When dealing with colors in a computer, there are different ways to represent them but hardware (and software) will most likely expect it as RGB or RGBA (red, green, blue, alpha) with a 8bits depth.
This has a lot to do with how screens and LCD work: to achieve a given color, we mix different colors together. A LCD typically works this way by having subpixels which divide a pixel and give the intensity for a color channel. Basically, each pixel is composed of 3 small LEDs with the colors red, green and blue. Knowing this we’ll replicate this effect as a shader, which you’ll be able to use for your own custom postprocessing effects.
So how do we do this?
- Create a circle mask to simulate a LED light. This means that distance from center must be lower than a given threshold.
- Offset that circle from the center of the UVs. Create 2 more circles and offset them as well.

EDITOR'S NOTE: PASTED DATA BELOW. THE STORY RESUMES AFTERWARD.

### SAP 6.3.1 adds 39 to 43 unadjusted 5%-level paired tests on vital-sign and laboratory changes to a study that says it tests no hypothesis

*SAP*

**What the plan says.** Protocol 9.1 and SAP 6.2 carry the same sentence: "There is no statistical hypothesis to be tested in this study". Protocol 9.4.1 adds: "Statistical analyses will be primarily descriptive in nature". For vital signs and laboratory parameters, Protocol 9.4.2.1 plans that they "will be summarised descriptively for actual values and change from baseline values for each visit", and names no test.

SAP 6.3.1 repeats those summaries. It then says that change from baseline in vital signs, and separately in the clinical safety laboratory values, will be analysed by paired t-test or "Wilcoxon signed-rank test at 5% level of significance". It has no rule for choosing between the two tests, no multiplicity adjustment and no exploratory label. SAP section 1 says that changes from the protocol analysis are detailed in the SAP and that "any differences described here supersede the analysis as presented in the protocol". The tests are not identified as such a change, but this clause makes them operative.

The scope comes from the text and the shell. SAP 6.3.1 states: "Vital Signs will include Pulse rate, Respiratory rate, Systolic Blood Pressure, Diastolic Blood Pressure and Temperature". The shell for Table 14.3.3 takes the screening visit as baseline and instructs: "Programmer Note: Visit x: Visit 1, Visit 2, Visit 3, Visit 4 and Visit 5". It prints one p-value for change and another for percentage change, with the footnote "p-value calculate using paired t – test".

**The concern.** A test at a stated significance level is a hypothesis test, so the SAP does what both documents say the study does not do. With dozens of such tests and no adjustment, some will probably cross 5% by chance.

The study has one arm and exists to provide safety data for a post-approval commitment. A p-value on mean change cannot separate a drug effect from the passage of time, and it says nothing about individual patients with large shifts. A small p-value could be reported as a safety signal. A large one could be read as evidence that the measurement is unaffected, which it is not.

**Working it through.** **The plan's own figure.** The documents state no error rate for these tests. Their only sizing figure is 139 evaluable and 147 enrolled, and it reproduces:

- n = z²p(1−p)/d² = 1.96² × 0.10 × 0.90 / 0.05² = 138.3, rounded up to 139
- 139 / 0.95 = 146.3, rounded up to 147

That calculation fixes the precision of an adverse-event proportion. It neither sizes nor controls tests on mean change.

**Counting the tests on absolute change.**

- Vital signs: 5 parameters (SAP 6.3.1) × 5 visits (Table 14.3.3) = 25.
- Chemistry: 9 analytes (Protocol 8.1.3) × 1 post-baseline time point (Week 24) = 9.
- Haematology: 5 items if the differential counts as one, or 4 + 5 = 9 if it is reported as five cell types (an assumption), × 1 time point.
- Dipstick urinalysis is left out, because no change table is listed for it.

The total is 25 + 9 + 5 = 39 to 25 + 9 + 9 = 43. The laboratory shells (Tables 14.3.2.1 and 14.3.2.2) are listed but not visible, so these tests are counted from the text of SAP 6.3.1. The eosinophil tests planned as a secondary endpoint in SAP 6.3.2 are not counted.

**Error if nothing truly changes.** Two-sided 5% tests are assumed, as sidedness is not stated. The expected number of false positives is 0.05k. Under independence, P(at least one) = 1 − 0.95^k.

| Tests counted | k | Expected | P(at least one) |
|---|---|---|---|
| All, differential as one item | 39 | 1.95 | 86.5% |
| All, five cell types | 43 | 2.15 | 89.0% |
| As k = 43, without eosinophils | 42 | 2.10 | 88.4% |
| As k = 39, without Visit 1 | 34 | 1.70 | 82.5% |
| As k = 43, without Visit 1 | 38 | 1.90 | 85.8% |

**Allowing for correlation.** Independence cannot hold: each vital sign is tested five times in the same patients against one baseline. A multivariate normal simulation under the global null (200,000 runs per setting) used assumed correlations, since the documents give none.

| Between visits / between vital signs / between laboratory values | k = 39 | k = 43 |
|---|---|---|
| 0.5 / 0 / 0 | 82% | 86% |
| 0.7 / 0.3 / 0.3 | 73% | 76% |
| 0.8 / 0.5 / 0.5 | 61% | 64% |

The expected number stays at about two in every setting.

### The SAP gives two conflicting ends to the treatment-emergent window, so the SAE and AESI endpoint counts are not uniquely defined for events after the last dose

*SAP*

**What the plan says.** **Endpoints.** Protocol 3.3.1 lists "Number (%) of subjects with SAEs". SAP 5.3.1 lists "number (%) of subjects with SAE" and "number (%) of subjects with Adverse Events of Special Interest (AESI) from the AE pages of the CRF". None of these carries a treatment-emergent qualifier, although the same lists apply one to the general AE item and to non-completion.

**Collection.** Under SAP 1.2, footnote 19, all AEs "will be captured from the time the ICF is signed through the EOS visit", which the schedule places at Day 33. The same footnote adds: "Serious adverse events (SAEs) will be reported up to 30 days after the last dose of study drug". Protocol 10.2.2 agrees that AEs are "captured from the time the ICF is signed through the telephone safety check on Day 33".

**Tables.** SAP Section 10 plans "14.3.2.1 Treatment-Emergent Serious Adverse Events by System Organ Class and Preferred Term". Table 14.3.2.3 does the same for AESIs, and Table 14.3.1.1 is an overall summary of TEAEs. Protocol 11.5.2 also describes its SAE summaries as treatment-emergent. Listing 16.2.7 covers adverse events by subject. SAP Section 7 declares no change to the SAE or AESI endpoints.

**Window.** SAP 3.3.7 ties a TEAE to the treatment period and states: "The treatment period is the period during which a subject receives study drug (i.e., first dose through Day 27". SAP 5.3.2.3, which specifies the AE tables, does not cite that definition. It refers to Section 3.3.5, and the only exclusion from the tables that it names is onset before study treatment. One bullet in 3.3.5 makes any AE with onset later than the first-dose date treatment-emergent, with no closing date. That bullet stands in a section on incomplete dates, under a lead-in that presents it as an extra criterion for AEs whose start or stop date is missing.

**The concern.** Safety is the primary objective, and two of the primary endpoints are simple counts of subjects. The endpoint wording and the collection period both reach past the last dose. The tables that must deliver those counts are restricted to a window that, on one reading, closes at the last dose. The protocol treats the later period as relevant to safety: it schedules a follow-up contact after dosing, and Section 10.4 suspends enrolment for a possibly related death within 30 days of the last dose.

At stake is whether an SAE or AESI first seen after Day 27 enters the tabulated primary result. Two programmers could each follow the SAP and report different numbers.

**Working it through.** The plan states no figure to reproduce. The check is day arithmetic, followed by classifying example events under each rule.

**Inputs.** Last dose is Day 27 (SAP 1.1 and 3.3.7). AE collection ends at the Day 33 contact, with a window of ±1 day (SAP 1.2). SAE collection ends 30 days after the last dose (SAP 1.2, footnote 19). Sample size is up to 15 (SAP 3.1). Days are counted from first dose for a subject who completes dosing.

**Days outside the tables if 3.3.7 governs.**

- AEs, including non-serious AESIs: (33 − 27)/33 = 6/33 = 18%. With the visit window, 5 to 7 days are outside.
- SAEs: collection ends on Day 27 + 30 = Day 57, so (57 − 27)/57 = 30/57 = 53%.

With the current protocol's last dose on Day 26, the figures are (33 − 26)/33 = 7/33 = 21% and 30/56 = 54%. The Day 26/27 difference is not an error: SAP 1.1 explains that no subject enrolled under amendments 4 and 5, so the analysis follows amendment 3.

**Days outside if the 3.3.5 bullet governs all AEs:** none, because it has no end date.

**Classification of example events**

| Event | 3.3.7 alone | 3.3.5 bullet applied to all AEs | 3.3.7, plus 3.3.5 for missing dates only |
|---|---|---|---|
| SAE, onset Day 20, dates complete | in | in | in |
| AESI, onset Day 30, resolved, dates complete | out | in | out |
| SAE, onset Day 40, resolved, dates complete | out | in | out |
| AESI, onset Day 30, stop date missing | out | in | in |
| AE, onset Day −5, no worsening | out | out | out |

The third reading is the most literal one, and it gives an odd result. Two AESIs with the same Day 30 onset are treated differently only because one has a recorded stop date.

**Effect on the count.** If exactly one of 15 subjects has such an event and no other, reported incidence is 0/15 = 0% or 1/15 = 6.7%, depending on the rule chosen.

- Create a grid of repeating UVs so that these circles are repeated for every pixel of your chosen resolution (use fract(uv * RESOLUTION) with RESOLUTION being a vec2 of your choosing)
- Create “pixellated UVs” so that each subpixel of each cell of the previously generated grid sample the target texture at the same coordinates (this is the pixellated effect: round(uv * RESOLUTION) / RESOLUTION)
- Sample texture and multiply texture color by our color masks
Now you can play around with mask sizes, distance from center, resolution…